“Cohthel, this is unjust.” Markie sliced his hand down. Mother stayed a step behind, jittery, struggling to understand how she arrived in the castle dungeon with her only child in a cage. “Torc Elyulara is staying in Malandore tonight and I will demand she speak with me and make her see their verdict is shit.”

“No, Markie,” Cohthel insisted since talking too harshly to Elyulara will disrupt anything Torc Thoraus would discuss with her about what he knows of Rodrue. “I don’t want anyone working on my behalf. I’ll work on my own.” He looked askance at the indifferent knightlord watching their interaction. Cohthel couldn’t be worried right now if the knightlord reported everything he heard to anyone else.

Cohthel explained his visit to the torc the day Rodrue returned and the agreement he and the torc made and how those decisions wove into the torc confessing the humans found the Dreamer.

“So you can see the sticky spot he’s in with the other realms,” Cohthel said. “He’s got to talk to the other torcs with enough delicacy that he proves I’m innocent without sentencing the entire Human Realm to a civil war. He’s probably the one who said they would carry my sentence out in the morning because then he’d have time to talk to them.”

They both relaxed. Mother’s wide eyes narrowed back to normal. “I despise his method.”

Markie didn’t look convinced.

“I promise, I’ll be out of here tonight.” That didn’t stop the pinging in his heart, but he believed his statement all the same.

“Oh, Jumpy, I wish I could hug you.” Mother snapped her face toward the knightlord and scowled.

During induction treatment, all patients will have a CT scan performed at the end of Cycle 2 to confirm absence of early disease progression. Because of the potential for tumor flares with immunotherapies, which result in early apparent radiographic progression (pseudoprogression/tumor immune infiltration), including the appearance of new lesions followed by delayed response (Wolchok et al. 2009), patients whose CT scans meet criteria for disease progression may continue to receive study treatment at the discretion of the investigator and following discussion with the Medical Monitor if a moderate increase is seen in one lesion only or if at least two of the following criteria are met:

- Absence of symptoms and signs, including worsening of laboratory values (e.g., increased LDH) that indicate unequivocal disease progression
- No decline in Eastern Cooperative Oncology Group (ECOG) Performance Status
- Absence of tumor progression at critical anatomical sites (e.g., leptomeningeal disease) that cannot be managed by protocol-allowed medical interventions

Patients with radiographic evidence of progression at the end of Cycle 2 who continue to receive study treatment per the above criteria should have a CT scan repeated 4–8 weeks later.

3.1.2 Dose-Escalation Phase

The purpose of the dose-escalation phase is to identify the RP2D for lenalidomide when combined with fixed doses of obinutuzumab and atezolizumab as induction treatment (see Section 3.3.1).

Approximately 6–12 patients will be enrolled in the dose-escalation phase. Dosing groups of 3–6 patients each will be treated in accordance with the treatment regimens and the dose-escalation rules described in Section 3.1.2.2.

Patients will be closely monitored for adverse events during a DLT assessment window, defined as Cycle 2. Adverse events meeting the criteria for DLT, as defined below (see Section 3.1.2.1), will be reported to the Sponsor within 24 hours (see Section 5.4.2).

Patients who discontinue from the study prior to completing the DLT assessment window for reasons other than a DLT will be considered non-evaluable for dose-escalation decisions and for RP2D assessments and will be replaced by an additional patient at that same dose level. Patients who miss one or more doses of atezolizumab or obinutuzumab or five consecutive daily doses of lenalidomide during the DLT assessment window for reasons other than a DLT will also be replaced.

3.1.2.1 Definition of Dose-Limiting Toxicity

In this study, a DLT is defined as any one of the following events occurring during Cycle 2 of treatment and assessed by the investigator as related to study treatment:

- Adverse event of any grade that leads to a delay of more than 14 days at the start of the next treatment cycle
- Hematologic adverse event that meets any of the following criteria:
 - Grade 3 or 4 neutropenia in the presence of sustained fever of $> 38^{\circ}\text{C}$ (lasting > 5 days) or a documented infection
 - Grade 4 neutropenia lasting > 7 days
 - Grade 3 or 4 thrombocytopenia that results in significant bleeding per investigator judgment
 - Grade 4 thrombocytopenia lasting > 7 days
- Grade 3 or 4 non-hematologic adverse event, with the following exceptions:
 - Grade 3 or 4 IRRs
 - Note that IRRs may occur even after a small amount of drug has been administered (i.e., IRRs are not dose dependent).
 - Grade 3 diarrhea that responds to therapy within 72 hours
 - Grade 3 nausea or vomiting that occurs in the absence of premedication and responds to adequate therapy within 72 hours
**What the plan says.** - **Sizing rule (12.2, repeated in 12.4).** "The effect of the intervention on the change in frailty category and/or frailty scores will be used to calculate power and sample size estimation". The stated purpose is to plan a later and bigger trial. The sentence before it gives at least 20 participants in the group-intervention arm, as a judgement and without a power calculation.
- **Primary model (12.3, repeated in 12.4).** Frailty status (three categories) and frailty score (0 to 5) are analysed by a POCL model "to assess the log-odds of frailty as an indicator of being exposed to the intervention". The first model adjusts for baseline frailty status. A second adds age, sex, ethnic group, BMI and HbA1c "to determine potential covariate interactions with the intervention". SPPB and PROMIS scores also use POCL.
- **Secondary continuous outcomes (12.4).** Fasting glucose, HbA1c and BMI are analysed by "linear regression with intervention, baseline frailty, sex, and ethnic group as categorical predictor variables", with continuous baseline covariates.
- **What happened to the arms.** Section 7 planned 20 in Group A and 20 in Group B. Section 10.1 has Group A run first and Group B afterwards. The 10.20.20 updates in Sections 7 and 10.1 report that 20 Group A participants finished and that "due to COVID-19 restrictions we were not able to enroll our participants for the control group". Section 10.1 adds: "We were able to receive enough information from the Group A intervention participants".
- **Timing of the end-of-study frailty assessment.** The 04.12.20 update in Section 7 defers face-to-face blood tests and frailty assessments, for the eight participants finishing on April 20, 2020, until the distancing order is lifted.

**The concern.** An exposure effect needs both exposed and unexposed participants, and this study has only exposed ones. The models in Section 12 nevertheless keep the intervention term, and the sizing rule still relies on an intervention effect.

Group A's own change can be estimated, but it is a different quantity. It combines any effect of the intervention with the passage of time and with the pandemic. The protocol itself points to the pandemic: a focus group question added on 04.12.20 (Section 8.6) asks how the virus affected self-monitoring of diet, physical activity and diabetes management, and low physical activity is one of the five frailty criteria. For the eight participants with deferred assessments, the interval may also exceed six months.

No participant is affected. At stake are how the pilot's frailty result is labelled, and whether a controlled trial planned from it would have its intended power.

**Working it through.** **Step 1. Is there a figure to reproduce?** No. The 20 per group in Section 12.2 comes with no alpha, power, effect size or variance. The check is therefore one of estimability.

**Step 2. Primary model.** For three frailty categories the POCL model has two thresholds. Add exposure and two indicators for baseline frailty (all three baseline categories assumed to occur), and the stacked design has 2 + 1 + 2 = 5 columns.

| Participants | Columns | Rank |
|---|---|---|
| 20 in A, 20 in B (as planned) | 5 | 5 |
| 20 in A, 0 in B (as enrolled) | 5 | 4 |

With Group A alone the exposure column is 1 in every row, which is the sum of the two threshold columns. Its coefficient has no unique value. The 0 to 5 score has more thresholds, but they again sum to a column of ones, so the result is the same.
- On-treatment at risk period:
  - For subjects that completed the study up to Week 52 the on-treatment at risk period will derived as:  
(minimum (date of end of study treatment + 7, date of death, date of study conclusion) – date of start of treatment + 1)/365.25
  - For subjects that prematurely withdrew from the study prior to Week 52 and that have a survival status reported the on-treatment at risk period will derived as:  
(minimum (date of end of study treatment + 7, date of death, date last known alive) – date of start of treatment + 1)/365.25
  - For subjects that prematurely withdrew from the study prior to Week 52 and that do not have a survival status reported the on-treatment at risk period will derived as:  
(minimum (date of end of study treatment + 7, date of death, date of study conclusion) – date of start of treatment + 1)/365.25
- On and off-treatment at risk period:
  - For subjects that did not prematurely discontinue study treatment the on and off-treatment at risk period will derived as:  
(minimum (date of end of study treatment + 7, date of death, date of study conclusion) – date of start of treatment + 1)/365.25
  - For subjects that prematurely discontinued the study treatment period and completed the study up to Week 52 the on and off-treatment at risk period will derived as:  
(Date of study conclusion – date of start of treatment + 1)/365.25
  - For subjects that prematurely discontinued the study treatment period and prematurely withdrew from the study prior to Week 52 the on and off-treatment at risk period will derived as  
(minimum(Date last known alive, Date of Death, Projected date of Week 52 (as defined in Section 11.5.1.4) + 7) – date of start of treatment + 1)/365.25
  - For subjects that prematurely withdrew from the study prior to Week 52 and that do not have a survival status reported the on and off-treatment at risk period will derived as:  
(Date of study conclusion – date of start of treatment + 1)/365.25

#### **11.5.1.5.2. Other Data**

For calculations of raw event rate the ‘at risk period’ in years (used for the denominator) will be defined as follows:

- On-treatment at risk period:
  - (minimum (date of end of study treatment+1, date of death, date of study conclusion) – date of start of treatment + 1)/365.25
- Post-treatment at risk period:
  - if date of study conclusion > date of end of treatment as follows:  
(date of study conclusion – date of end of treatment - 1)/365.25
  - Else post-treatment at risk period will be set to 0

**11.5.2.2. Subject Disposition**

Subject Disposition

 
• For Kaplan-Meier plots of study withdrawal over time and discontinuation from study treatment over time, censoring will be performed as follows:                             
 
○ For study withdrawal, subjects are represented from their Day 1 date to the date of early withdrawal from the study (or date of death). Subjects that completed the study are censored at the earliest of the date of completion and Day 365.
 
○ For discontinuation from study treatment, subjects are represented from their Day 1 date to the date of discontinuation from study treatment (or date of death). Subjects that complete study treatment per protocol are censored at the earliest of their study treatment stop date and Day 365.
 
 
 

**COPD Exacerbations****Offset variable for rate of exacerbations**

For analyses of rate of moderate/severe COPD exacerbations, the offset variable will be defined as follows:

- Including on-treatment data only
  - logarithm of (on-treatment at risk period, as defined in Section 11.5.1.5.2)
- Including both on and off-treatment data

“I’ll be alright, Mother. I promise.”

“I’ll make you a special dinner tomorrow night since you had to suffer through this atrocity. Dessert too.”

They talked more about banal items until their time expired and the knightlord escorted them out. Cohthel lay on his bed and stretched. The jailor brought him lunch: a cold sandwich and tepid water. This confirmed Thoraus wasn’t going to carry out his sentence. Why waste food on a prisoner who would die soon?

He laughed, having forgotten Fate herself said she gave Cohthel invisibility so he would live forever, even if Cohthel still had no knuckling idea how invisibility stopped him from dying since it wasn’t stopping him from aging.

The knightlord said, “I’m to inform you that you have until tomorrow to provide any provable information on where the dragon whelps are, or they will commence with your verdict.”

“Oh, my proof is coming. I’ll have it for you.”

The knightlord narrowed his eyes and lifted the corner of his mustache before leaving the chamber.

Cohthel consented to boredom two hours after lunch. Did push-ups and sit-ups on the straw-covered floor until he soaked with sweat and tired out. He needed to pee but had never used a pot. Thinking about doing so embarrassed him because that meant someone would have to empty it for him. What a gross job. The first Kingdom torcs built the castle eight hundred years ago, long before the dwarves introduced their toilet engineering throughout Malandore. Since Torc Thoraus only housed short-term death-sentenced prisoners in his dungeon, upgrading the toilet served no long-term purpose.

He didn’t realize how much time had passed until the jailor brought in a food tray, a man in his early twenties with a trimmed black goatee.

“Thanks.” Cohthel accepted the tray through the food slot. “What time is it?”

“Eighteenth hour.”

“You sure?”

“Yep. I’m pretty sure.”

“Ah, okay. Have you heard anything about Torc Thoraus coming to talk to me?”

“No. He never talks to prisoners after the trial.”

“Oh, this is a special case and he probably got busy or forgot because he got busy. Would you, um, remind him I’d like to talk to him? Tonight?”

“I will pass the message. That is all I can do.”

“Thank you.”